HUGHESVILLE – Austin Polcyn doesn’t let something such as Tourette syndrome stop him from doing something he loves – and doing it well.

The nervous tics and involuntary movements which characterize the neurological disorder disappear when he plays the drums.

“It’s something I love,” he said. “I do it every day.”

Polcyn’s passion has taken him to the big time.

Next month, he’ll travel with his parents, Ron and Shannon, to New York City to audition for the television show, “America’s Got Talent.”

It goes without saying that Austin may get the chance to show the world his musical abilities.

It’s also a chance to prove that medical conditions don’t have to mean obstacles in life.

“Music is unbelievable for him,” Ron said.

Indeed, music has been what has allowed Austin to shine.

Life isn’t always easy for people with TS.

Austin was first diagnosed around the age of 6 and displays many of the characteristics of the condition.

“He hops. Sometimes he’ll grunt. He’ll have facial grimaces,” said his father.

He sometimes struggles with speech as well, stammering to get out the words.

Many people with TS face neurobehaviorial problems as well, including attention deficit disorder, according to the National Institute of Neurological Disorders and Stroke.

“There’s been a lot of challenges,” Ron said. “It’s just keeping him focused because he will drift off.”

Austin acknowledged he also deals with intrusive and worrisome thoughts that can be characteristic of TS.

“I obsess over my drums,” he said.

Making a mistake can consume his thoughts as well.

Austin is known as an auditory learner.

Reading doesn’t come easy unless he reads the words out loud to himself.

“When I read out loud, I can comprehend it better,” he explained.

A ninth-grade student in the East Lycoming School District, he receives special learning support for his classroom work.

Over the years, his parents tried different outlets to help keep Austin focused.

There was baseball and wrestling, but for Austin the focus was never there.

“Sports didn’t help,” said his father. “We tried them all.”

But music, in particular playing the drums, has been like a godsend for Austin.

Austin has won every talent show he’s entered.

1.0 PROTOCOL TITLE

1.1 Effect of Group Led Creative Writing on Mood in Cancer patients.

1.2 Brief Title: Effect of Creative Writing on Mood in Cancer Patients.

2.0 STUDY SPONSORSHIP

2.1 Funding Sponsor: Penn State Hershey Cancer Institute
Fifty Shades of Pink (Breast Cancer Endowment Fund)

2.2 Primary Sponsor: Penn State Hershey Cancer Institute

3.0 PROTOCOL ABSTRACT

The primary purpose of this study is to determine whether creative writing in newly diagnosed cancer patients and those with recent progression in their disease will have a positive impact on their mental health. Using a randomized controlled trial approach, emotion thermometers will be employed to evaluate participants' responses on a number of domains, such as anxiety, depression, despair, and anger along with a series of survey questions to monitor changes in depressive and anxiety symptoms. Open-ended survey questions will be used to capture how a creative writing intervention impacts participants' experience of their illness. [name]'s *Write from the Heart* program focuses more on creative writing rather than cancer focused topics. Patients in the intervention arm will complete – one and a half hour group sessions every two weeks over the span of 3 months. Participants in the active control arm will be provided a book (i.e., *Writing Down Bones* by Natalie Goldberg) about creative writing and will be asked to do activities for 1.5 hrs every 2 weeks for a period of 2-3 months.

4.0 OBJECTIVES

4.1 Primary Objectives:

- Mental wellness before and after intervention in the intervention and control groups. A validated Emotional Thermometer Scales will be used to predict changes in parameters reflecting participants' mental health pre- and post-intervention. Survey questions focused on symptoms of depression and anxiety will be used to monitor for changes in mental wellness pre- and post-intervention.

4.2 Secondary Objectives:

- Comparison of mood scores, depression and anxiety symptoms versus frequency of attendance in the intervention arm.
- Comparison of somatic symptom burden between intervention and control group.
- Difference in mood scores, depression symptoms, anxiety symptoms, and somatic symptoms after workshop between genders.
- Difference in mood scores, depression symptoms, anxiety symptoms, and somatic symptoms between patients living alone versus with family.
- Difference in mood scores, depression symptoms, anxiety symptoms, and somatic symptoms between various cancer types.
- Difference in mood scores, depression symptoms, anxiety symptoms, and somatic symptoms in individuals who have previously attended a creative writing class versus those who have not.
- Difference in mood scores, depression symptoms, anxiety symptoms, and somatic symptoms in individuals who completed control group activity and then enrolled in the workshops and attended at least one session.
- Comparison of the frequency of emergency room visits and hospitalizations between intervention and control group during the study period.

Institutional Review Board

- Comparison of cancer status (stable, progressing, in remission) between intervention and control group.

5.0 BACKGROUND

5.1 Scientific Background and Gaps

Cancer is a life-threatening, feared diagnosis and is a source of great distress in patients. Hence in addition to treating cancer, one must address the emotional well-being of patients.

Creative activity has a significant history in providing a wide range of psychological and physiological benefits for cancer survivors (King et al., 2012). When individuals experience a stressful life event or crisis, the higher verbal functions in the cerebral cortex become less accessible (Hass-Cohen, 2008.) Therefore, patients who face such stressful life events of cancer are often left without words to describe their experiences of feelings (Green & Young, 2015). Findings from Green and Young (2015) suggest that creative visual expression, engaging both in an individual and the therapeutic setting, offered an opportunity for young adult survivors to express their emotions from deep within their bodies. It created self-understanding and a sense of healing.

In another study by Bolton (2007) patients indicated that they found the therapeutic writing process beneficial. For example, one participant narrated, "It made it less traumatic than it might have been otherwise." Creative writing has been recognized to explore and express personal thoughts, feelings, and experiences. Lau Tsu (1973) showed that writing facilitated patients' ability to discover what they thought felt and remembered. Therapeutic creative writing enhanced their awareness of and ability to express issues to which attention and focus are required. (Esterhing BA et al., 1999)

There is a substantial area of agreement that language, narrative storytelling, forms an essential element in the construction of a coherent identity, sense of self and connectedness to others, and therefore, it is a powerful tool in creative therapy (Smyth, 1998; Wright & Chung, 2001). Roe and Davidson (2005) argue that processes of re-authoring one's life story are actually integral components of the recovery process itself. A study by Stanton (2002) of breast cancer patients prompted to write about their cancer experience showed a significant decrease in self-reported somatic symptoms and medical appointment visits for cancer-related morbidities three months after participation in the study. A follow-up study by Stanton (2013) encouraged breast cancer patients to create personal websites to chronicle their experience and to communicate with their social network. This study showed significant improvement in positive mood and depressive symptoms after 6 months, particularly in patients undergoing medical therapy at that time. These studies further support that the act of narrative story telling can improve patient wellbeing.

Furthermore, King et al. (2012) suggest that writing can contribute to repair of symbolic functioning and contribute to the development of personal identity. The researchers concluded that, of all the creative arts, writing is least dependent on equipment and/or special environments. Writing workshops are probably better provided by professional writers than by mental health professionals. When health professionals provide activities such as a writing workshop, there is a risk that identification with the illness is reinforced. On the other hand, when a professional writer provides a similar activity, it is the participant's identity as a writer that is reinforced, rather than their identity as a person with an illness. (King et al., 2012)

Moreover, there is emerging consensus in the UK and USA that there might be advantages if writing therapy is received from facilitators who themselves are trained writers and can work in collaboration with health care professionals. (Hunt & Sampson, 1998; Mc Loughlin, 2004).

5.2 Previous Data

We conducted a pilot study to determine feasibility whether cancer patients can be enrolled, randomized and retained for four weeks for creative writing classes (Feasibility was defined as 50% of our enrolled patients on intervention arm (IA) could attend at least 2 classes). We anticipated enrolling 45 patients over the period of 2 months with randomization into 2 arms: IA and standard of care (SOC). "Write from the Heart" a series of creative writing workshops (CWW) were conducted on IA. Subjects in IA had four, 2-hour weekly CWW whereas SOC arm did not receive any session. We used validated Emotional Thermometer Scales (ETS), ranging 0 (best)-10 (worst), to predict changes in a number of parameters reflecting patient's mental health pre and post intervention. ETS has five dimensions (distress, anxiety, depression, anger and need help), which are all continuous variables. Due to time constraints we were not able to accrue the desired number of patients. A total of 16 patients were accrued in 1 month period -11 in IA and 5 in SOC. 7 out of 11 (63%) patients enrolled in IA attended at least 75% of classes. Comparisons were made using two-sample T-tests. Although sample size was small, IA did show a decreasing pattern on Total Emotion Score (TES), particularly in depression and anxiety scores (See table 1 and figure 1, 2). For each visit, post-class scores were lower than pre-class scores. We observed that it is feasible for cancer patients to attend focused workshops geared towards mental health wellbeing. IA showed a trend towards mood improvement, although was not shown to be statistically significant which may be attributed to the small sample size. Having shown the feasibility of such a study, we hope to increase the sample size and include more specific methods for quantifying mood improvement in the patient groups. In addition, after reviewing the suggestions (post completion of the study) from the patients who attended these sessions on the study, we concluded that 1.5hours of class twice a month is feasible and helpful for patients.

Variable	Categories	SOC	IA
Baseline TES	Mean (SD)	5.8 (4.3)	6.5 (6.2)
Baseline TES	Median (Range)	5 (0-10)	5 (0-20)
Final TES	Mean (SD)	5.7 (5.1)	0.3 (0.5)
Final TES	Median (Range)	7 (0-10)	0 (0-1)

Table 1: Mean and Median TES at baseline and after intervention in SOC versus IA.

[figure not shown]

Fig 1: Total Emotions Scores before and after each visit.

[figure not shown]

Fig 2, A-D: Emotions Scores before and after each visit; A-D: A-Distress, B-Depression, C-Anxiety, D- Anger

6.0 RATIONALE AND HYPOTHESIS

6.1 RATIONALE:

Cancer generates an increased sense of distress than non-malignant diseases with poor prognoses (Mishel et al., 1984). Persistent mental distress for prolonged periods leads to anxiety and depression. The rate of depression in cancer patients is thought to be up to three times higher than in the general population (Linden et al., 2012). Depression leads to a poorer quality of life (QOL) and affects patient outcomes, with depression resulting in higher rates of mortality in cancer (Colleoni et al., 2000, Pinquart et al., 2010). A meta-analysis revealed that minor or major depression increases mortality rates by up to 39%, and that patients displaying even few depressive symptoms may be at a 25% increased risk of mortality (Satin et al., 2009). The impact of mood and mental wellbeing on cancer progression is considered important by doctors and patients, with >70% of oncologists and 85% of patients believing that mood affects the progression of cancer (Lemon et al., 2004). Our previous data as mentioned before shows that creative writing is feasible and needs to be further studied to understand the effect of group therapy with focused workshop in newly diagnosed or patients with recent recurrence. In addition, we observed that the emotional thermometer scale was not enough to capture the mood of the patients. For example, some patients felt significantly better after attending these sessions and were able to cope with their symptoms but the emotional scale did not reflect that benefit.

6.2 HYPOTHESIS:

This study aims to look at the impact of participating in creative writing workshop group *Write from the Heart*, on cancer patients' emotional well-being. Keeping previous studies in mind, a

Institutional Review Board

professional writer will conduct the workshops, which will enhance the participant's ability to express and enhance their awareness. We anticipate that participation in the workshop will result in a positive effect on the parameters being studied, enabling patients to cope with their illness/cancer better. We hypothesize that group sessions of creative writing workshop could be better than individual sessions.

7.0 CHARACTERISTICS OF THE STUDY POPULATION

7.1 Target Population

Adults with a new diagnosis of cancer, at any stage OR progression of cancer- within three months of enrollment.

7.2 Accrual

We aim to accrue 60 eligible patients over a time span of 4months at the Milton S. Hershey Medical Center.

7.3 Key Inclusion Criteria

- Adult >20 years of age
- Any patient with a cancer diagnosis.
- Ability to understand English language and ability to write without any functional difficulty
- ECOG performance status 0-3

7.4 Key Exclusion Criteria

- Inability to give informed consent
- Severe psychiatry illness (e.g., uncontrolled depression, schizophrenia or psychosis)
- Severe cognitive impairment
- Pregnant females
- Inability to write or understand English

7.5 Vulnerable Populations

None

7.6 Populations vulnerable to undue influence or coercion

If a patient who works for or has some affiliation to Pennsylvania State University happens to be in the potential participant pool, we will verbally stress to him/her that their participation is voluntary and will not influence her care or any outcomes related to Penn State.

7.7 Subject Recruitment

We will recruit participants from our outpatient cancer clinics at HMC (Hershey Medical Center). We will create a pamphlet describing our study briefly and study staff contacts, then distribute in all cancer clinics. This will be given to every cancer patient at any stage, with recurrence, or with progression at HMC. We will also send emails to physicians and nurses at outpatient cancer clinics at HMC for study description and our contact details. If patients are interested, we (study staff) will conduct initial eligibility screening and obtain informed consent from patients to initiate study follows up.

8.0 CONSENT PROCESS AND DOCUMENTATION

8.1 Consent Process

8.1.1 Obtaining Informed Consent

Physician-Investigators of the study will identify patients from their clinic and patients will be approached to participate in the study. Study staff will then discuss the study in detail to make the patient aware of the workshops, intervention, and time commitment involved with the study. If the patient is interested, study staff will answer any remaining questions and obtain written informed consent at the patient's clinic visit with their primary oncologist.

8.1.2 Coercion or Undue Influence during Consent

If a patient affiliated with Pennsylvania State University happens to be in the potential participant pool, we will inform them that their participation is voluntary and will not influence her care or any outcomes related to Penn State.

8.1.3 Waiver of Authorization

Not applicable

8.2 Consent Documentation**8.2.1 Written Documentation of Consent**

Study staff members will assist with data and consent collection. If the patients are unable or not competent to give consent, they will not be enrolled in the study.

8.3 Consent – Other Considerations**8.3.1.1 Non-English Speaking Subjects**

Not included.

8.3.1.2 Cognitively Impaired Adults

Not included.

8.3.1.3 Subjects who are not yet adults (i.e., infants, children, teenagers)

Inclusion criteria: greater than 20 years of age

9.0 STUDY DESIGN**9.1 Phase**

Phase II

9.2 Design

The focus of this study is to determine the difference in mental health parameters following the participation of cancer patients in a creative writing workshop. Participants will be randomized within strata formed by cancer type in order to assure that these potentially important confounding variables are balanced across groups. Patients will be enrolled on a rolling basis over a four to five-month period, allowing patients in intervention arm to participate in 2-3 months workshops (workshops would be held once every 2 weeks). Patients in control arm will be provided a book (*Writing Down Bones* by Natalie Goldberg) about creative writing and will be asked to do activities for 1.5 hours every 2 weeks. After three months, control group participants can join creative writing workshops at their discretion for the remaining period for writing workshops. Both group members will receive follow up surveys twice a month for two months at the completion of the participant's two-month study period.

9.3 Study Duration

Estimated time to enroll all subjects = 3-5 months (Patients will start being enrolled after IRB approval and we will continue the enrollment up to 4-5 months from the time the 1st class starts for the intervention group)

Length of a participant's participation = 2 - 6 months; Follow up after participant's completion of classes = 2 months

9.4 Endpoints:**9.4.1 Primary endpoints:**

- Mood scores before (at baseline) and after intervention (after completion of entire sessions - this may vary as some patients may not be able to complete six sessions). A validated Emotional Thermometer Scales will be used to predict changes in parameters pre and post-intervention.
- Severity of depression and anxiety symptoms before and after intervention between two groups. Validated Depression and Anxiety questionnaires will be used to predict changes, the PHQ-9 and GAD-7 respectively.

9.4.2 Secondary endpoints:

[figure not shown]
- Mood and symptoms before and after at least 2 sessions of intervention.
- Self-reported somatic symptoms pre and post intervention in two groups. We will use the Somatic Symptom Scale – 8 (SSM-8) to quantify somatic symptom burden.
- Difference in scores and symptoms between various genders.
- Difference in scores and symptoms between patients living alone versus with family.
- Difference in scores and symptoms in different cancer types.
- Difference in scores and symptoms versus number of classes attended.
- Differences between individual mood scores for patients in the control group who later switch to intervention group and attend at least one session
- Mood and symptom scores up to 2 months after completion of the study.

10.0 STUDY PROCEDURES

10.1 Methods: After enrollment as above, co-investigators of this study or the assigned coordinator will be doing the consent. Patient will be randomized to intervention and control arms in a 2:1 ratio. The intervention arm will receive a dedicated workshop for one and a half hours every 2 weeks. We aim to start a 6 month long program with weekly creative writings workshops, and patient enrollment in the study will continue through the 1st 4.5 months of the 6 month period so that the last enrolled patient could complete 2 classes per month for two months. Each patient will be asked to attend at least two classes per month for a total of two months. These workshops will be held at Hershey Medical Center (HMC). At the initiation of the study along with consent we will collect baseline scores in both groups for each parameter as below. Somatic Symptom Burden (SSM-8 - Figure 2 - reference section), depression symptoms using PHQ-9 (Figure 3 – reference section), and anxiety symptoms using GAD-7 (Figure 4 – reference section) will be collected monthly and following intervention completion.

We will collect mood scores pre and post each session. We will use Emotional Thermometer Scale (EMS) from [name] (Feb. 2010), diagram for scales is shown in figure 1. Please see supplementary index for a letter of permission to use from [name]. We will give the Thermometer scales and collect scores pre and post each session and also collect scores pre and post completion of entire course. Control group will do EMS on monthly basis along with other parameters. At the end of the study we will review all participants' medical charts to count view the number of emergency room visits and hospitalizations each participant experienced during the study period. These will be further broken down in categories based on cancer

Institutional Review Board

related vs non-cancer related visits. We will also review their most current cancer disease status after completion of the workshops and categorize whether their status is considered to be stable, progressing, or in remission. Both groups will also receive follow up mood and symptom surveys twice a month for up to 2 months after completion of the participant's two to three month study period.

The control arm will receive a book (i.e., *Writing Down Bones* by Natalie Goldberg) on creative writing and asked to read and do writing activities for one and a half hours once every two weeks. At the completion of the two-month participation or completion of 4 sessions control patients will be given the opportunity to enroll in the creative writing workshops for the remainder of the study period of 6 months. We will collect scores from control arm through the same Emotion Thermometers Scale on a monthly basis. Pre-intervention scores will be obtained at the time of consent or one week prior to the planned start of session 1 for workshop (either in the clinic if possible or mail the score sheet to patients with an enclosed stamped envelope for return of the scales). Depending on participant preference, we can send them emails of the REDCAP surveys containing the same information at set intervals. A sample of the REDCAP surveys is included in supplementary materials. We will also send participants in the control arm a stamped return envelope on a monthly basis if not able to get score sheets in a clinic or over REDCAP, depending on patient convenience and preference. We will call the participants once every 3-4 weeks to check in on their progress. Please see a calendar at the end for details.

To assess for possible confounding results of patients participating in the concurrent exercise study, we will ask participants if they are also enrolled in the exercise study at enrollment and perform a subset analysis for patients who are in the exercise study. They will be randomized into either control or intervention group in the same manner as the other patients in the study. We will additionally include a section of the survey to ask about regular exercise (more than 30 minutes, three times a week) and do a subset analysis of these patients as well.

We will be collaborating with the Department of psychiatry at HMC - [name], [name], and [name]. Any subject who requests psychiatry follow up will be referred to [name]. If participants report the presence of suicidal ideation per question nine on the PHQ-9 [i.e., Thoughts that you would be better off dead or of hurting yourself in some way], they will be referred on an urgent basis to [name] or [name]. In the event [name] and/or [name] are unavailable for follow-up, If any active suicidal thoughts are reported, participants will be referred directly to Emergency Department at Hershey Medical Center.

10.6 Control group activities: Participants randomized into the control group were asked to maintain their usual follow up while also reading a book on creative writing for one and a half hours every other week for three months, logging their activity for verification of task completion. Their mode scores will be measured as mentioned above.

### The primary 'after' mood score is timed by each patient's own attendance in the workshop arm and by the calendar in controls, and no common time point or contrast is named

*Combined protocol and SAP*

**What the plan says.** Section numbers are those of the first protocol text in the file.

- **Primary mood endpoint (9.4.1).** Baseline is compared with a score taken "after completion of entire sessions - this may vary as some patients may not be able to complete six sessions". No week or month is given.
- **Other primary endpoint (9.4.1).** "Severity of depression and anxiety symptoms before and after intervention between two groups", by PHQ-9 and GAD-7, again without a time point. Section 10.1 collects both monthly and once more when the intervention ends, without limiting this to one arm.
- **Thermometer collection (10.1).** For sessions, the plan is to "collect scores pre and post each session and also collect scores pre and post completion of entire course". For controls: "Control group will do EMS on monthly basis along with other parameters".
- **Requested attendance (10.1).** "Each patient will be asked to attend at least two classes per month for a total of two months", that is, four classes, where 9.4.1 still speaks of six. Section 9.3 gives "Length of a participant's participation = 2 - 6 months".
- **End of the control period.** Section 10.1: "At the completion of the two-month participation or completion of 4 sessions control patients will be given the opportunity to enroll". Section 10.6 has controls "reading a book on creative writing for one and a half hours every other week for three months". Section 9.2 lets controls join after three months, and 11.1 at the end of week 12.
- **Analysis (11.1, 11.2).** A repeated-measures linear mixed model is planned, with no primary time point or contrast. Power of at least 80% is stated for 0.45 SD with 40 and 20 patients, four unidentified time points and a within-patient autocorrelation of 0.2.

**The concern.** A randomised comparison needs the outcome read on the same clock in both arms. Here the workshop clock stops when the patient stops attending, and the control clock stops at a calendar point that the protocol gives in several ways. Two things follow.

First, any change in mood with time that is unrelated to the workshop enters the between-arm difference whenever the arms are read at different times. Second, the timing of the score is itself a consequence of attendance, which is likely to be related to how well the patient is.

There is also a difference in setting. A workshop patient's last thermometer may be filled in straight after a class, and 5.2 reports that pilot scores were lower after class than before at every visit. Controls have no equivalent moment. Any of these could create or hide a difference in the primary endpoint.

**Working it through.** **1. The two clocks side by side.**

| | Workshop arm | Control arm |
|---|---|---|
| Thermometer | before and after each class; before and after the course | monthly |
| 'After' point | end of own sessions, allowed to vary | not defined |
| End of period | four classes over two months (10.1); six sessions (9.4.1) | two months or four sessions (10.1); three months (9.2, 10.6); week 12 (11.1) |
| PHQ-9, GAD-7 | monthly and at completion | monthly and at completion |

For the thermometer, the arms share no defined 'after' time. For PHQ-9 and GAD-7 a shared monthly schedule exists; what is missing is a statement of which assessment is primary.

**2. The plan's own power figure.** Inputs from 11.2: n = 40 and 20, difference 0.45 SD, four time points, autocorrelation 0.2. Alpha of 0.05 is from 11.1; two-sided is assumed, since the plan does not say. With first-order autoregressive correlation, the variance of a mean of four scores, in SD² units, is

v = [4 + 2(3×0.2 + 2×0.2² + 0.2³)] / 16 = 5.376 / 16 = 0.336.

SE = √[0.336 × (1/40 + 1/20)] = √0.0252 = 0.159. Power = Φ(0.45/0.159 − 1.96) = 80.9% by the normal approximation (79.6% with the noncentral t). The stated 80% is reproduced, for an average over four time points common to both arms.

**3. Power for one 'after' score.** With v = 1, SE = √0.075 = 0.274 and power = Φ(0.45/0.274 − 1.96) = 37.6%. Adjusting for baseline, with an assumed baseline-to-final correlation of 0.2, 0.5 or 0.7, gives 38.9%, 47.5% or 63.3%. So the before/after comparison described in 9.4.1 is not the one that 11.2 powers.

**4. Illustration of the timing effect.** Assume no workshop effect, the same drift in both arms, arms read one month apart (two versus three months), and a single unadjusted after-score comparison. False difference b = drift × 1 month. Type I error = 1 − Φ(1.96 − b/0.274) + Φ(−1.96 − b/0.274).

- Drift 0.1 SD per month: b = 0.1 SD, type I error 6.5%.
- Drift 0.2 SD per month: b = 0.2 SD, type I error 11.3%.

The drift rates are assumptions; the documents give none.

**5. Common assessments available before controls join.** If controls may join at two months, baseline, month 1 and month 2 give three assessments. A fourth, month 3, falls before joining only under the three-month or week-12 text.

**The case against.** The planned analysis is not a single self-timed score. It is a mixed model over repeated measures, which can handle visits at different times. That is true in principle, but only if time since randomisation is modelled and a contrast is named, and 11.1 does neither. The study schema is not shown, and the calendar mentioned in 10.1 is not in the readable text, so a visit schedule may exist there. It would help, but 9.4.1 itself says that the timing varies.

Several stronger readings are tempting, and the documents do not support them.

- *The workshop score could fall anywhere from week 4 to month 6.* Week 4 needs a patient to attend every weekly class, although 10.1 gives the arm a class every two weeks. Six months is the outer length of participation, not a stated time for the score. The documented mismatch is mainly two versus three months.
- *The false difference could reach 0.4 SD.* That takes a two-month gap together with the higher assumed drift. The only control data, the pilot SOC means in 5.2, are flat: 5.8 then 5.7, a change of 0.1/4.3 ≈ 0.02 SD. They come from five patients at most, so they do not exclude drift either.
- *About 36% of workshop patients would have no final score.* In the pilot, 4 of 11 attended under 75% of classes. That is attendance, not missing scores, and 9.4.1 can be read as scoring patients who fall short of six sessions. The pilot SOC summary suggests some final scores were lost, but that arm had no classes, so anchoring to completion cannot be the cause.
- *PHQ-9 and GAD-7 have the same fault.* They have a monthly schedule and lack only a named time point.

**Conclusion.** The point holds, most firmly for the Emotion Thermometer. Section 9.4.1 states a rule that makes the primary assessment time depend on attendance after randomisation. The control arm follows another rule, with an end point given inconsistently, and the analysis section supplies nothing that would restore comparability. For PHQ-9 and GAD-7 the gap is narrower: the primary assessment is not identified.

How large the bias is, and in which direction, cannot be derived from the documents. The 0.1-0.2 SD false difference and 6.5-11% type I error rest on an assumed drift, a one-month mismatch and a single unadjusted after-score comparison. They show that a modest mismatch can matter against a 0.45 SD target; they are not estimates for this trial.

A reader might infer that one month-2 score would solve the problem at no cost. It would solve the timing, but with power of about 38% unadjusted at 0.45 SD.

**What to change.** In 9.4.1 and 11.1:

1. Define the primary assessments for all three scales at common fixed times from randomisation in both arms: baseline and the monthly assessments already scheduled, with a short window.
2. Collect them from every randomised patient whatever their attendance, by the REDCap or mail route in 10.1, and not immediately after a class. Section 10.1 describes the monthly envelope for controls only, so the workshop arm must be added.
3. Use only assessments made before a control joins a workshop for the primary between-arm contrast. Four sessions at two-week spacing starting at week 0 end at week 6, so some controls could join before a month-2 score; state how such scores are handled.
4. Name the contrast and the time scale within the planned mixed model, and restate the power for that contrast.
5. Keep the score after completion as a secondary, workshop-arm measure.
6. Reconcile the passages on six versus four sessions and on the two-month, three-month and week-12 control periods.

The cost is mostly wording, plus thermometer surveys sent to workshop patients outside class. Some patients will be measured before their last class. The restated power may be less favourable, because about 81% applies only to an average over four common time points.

He’s played with local bands and sometimes at carnivals and other local events.

“It’s fun playing drums,” Austin said.

He especially enjoys performing in front of people.

But much of the time he’s just banging on his drums in the family home just outside Unityville.

“He’s been going strong since he’s been 7 years old,” said his father.

Austin first started playing on a cheap paper drum set the family bought him.

It was soon discovered that the more he played, the calmer he became.

Medication also helps Austin.

There is no single medication that helps everyone with Tourette syndrome and none that completely eliminates all symptoms, according to the National Institute of Neurological Disorders and Stroke. Neuroleptics often used to treat psychotic and non psychotic disorders can help with tic suppression.

There is no cure for Tourette syndrome. However, over time the condition improves for many people as they enter their late teens and early 20s.

As it is, Austin may be living through the worst of it.

“We are hoping it’s the worst time,” his father said.

Tourette syndrome is nothing new to Ron, who saw his own father struggle with the condition.

Studies have shown that there is a genetic component to TS.

The Centers for Disease Control and Prevention study has found that 3 of every 1,000 U.S. children 6 through 17 years of age have been diagnosed with TS – about 148,000 children. Other studies estimate the rate of TS at 6 per 1,000 children.

TS affects people of all racial and ethnic groups. Males are three times more likely to be affected than females.

For Austin, TS is something he’s learned to live with.

When asked if it’s frustrating for him he said, simply, “Sometime yes, sometimes no.”

Right now, he’s looking forward to auditioning for “America’s Got Talent,” an NBC TV reality show that features singers, dancers, magicians and other performers of all ages competing for a top prize of $1 million.

Austin’s mother suggested Austin create an audition tape of him playing the drums

The show’s officials responded positively to the tape, resulting in next month’s trip to New York to play live.

If Austin makes the cut, he could be on national television next year competing against other talents.

“It’s exciting for us, but oh boy,” said his father.